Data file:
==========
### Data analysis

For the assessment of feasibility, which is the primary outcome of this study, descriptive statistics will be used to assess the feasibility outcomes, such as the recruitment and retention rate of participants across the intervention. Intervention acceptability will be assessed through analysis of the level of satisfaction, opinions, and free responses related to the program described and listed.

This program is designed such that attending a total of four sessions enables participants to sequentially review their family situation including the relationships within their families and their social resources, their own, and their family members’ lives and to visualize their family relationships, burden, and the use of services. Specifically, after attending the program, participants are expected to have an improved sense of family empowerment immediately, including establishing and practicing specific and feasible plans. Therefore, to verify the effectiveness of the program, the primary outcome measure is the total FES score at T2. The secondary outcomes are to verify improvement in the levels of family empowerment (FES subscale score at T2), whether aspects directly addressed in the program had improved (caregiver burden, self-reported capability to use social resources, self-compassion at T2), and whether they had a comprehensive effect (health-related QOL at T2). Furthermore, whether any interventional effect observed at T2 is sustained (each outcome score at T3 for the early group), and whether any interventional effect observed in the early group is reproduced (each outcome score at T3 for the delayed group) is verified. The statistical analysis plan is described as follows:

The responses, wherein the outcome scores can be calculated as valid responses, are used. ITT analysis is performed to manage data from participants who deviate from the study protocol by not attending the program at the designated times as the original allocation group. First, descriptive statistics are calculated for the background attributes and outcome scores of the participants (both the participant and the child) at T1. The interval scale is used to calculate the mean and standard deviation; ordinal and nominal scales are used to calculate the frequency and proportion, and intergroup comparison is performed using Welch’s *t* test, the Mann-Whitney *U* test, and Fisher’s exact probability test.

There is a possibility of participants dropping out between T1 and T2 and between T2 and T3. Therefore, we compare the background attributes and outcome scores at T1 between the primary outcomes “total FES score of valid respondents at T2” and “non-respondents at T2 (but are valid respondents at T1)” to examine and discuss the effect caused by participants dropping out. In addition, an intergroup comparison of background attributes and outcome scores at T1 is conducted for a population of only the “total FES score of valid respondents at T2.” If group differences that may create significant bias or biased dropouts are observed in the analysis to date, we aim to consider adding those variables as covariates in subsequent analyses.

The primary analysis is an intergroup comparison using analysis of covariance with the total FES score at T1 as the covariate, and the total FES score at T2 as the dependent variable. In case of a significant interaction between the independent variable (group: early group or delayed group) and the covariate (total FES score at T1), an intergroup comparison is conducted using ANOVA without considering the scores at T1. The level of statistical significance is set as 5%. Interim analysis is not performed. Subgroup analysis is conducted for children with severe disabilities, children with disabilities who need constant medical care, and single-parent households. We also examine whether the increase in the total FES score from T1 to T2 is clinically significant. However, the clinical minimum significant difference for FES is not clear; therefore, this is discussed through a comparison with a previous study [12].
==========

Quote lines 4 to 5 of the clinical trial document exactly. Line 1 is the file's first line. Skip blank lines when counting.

The responses, wherein the outcome scores can be calculated as valid responses, are used. ITT analysis is performed to manage data from participants who deviate from the study protocol by not attending the program at the designated times as the original allocation group. First, descriptive statistics are calculated for the background attributes and outcome scores of the participants (both the participant and the child) at T1. The interval scale is used to calculate the mean and standard deviation; ordinal and nominal scales are used to calculate the frequency and proportion, and intergroup comparison is performed using Welch’s *t* test, the Mann-Whitney *U* test, and Fisher’s exact probability test.

There is a possibility of participants dropping out between T1 and T2 and between T2 and T3. Therefore, we compare the background attributes and outcome scores at T1 between the primary outcomes “total FES score of valid respondents at T2” and “non-respondents at T2 (but are valid respondents at T1)” to examine and discuss the effect caused by participants dropping out. In addition, an intergroup comparison of background attributes and outcome scores at T1 is conducted for a population of only the “total FES score of valid respondents at T2.” If group differences that may create significant bias or biased dropouts are observed in the analysis to date, we aim to consider adding those variables as covariates in subsequent analyses.